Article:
Release date: 1 July 2006
Book Boxes: None, but someone please do a special edition of this!
Synopsis: High in the Transylvanian woods, at the castle Piscul Draculi, live five daughters and their doting father. It's an idyllic life for Jena, the second eldest, who spends her time exploring the mysterious forest with her constant companion, a most unusual frog. But best by far is the castle's hidden portal, known only to the sisters. Every Full Moon, they alone can pass through it into the enchanted world of the Other Kingdom. There they dance through the night with the fey creatures of this magical realm.
But their peace is shattered when Father falls ill and must go to the southern parts to recover, for that is when cousin Cezar arrives. Though he's there to help the girls survive the brutal winter, Jena suspects he has darker motives in store. Meanwhile, Jena's sister has fallen in love with a dangerous creature of the Other Kingdom--an impossible union it's up to Jena to stop.
When Cezar's grip of power begins to tighten, at stake is everything Jena loves: her home, her family, and the Other Kingdom she has come to cherish. To save her world, Jena will be tested in ways she can't imagine--tests of trust, strength, and true love.
Wildwood Dancing is my first foray into Marillier’s compendium of fantasy, and it did not disappoint. Bookish folk have been recommending Marillier for a while, and a particular bookish friend has been recommending her to me for quite some time, so I prioritized one of her books on my TBR and finally read one. While this one is not the most highly recommended in Marillier’s list (Daughter of the Forest would be the most recommended title), and it is one of her YA novels, which I have heard are not as good as her adult works, I quite enjoyed this book in many ways, though it starts at quite a slogging pace. By about 20% of the way through the book, the plot propels forward quickly, the events catch, and the story captivates all the way to the end in breathtaking rapture and captivation.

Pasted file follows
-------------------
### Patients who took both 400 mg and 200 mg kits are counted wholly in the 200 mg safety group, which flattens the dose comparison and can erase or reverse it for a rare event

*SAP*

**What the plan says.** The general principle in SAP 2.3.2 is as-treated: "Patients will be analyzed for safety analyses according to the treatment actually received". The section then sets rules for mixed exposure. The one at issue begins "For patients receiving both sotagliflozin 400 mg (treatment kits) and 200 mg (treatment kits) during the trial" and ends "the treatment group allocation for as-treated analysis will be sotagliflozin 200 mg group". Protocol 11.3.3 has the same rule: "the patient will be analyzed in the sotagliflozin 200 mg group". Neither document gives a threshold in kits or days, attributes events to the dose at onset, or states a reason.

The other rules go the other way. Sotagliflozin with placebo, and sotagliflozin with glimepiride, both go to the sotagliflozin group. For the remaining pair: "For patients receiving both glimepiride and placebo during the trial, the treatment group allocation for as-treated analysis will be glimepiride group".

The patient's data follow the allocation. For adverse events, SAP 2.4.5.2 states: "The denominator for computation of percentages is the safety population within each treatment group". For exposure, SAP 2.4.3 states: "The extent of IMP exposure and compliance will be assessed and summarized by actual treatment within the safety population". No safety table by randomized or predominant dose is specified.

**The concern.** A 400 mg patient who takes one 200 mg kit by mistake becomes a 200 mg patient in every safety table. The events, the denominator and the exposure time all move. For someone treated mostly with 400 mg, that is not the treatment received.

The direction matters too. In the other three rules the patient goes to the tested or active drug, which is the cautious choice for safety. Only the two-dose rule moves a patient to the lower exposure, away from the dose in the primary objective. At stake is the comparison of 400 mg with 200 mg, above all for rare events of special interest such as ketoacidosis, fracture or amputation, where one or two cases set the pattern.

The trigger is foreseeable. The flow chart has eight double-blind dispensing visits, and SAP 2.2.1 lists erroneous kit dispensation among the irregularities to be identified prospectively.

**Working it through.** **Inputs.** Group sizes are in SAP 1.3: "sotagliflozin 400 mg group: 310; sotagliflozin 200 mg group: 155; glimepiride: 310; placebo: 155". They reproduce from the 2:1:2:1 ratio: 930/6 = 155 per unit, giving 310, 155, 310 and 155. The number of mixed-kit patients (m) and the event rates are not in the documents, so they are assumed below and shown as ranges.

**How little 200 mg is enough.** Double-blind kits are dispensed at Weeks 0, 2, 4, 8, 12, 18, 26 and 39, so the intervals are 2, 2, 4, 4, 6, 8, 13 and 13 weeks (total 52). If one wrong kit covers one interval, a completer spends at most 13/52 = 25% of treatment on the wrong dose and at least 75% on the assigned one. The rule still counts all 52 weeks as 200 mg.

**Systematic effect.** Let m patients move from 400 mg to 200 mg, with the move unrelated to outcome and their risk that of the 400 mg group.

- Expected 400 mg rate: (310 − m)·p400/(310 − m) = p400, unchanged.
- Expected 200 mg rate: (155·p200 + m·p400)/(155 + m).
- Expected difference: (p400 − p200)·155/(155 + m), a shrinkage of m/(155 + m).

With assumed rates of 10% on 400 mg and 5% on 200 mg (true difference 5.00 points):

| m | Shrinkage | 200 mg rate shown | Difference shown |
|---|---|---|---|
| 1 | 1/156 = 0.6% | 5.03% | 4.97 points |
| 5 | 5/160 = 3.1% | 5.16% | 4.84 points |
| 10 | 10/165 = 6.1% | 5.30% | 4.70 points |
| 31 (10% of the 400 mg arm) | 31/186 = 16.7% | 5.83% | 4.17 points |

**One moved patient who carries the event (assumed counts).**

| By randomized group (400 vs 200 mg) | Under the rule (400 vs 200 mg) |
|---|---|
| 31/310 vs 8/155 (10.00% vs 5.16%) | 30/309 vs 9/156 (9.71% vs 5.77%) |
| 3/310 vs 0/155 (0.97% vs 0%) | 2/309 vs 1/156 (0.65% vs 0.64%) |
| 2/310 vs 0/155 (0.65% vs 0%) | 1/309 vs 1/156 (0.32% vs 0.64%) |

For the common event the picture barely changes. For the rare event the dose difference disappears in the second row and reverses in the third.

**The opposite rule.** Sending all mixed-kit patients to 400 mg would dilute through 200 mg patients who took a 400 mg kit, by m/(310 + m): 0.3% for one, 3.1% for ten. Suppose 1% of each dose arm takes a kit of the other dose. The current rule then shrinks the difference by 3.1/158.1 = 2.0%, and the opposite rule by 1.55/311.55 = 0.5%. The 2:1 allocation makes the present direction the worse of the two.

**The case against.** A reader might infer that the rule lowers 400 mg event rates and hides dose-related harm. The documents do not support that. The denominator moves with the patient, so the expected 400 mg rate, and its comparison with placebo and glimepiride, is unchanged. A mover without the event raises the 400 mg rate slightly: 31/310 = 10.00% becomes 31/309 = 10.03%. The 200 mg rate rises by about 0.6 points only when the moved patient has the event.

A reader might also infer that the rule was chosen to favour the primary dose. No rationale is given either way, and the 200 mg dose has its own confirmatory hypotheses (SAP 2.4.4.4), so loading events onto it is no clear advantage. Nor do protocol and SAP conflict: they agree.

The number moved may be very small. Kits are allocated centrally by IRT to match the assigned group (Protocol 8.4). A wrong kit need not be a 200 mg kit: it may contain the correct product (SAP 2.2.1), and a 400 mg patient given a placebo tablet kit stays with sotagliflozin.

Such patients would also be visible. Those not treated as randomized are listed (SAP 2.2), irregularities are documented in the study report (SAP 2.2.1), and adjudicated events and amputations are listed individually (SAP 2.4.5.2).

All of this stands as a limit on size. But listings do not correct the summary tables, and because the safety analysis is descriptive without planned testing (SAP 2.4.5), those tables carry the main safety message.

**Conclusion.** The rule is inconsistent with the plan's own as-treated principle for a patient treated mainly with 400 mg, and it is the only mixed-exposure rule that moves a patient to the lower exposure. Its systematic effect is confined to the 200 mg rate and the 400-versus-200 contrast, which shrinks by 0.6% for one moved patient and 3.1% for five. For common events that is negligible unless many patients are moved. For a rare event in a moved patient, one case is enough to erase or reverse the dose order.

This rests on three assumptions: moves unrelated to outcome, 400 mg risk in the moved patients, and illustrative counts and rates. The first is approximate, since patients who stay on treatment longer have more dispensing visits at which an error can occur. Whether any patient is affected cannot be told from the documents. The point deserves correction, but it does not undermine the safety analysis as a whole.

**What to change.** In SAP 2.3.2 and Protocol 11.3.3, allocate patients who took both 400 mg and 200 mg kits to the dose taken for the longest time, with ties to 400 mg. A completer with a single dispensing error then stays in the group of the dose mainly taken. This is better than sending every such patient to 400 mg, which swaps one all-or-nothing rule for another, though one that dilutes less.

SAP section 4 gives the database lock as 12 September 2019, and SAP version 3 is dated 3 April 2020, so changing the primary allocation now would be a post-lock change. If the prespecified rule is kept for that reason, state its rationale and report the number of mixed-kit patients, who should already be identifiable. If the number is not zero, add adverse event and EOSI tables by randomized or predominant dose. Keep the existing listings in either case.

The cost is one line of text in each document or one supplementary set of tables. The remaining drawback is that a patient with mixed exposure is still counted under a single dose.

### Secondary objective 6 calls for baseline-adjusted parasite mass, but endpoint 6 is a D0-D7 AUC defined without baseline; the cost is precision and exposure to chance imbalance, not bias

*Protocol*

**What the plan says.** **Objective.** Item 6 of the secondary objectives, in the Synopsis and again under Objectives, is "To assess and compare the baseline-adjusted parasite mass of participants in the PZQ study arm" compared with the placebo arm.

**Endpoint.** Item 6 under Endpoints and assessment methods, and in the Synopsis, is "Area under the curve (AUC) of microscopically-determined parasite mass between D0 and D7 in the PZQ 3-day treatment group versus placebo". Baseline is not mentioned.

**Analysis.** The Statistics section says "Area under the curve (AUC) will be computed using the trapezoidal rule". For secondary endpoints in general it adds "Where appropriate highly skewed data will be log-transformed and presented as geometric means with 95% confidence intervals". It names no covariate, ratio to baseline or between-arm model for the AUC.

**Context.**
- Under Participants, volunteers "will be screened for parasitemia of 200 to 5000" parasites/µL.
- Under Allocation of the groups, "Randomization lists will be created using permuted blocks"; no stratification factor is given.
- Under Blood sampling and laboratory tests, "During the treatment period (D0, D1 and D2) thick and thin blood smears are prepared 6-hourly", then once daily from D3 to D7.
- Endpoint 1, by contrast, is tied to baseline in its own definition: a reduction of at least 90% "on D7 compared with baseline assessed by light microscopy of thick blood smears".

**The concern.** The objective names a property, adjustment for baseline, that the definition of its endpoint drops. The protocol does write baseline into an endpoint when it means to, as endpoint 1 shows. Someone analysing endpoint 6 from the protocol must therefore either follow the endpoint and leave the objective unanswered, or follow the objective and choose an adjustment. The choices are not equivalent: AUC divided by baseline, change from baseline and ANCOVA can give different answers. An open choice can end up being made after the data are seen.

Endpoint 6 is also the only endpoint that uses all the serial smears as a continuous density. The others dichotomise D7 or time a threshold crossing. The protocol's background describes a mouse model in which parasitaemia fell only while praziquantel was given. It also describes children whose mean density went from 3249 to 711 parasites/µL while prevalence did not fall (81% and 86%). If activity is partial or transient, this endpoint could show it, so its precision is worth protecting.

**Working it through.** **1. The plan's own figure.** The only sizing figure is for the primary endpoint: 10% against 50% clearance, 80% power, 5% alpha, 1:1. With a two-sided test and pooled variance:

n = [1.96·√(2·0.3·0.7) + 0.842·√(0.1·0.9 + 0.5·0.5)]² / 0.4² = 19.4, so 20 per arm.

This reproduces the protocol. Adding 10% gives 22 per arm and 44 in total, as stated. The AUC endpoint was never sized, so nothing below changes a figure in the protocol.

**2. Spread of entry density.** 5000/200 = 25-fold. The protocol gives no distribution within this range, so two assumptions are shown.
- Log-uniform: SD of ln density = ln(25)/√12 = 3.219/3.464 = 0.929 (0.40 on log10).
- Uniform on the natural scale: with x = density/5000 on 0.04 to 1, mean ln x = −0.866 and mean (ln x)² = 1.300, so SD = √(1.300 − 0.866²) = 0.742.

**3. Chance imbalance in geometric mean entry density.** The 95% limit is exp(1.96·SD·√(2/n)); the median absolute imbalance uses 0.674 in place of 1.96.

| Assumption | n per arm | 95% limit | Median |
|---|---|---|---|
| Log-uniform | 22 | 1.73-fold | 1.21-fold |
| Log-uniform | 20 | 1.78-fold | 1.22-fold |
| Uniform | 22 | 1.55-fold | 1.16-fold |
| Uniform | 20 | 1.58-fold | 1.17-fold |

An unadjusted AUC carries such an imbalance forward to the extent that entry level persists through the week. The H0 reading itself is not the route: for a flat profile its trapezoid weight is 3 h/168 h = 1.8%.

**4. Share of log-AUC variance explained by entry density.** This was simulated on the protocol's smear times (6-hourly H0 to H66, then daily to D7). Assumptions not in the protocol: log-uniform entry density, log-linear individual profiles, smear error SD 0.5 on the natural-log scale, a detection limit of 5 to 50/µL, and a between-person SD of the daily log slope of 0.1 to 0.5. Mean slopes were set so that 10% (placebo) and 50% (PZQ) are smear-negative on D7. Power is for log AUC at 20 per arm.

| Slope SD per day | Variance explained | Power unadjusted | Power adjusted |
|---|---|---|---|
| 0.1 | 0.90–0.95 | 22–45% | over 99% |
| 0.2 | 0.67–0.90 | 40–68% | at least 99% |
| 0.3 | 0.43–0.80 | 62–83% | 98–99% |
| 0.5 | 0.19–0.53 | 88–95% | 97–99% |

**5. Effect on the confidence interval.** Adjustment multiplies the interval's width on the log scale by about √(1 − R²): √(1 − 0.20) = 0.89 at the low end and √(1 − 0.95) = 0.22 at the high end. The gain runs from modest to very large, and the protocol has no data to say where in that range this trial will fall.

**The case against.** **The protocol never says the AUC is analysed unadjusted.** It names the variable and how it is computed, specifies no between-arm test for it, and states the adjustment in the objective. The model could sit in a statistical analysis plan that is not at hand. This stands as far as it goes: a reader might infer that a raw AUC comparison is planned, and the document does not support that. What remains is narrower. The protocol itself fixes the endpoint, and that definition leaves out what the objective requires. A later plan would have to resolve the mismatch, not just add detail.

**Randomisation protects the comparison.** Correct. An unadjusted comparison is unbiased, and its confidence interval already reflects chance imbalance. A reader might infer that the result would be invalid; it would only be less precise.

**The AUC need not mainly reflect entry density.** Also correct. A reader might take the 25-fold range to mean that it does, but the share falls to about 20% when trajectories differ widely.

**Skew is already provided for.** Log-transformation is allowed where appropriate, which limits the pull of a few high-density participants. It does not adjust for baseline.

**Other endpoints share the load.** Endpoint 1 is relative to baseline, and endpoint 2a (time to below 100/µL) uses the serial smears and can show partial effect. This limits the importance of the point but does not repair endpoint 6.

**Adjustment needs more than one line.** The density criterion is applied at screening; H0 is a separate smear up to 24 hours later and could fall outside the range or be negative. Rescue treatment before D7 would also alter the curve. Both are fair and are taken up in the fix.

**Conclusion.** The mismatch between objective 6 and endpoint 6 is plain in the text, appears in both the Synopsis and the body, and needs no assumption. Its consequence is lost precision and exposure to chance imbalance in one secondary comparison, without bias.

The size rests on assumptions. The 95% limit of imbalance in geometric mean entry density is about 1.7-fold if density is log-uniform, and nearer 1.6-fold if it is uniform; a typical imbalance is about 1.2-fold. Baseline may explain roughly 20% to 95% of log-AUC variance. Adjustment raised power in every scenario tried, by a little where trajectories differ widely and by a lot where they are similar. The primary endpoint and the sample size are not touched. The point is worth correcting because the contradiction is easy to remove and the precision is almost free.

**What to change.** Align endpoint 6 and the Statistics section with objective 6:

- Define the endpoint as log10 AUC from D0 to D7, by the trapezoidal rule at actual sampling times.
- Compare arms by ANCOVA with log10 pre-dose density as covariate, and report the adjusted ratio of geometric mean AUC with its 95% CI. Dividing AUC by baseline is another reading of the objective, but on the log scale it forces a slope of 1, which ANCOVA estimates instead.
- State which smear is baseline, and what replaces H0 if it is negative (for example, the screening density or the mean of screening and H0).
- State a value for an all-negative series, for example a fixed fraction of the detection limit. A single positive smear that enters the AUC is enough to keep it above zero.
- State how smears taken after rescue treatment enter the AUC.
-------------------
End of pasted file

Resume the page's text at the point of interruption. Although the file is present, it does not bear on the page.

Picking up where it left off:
Primarily, Wildwood Dancing is a key example of plot intricacy. Many things are happening at once. In addition to juxtaposition of the plot to “Twelve Dancing Princesses,” it bears similarity to other fairy tales and characters from old, such as Baba Yaga, the faerie courts, portals to faerie lands, and talking animal companions. There are at least four different subplots happening in tandem, and each of them are expertly integrated into the main story, creating a fantastically engaging fantasy that I just could not get enough of. The atmosphere and setting, equally as expert with the plot, are reminiscent of Patricia McKillip, and some of the best setting I’ve read in any fantasy. I’m partial to dark, eerie, ethereal forests, and there were plenty in WWD.
Characters in this story aren’t quite as strong as the plot structure, but they make a close second. The villain, Jena’s cousin Cezar, is frustratingly brilliant at being bad while masking his condescension (unsuccessfully) and attempting to take over Piscul Draculi while his cousins’ father is away in the South convalescing. The majority of the plot revolves around him and Jena, who grew up together, and how remarkably Cezar has changed from the thoughtful young man he once was into the controlling, ruthless man we see in the book. Jena is his perfect match, uncowed by his intimidation and slow takeover of hers and her sisters’ household in their father’s absence. Cezar’s demise, though not a surprise, is more heartbreaking than satisfying, as the reason he gives for his heart being so bitter comes back to him in the end, and he makes a poor decision with it.
Although there are a multitudinous myriad of characters in the book, I must say my favorite is Jena’s pet frog, Gogu, who provides companionship for Jena outside of her familial relationships and provides no small amount of comic relief. He also adds a bit of magical realism to the plot; a telepathically talking frog that rides on a girl’s shoulder and sleeps on her pillow is odd, even for this story. The other characters seem to accept that Jena walks around with a pet frog and do not make as big a deal about the weirdness of it as I would expect. Grogu, also oddly, serves as Jena’s wisest and most trusted confidant through the book. He is a wonderful little amphibian, and really turns out to be a quite valuable character in the book (and in my heart).
Disappointingly, though the synopsis advertises quite prominently the monthly trips Jena and her siblings take to the fae lands for night-long dances by the full moon, these dances do not quite take up as much of the book as I thought they would, and I was satisfied enough with the conflict and its ending and the connections the daughters make in the fae lands. I realize they could not have just lived there, and none of the other conflicts would have resolved themselves, but I do love the fae lands, so that is just my nitpickiness and not a fault of the writing. Marillier does such a great job of immersing the reader in the atmosphere and magic of the places the characters visit that I preferred the other world to the real one, as I do in my own life, which is why I love fantasy, I guess.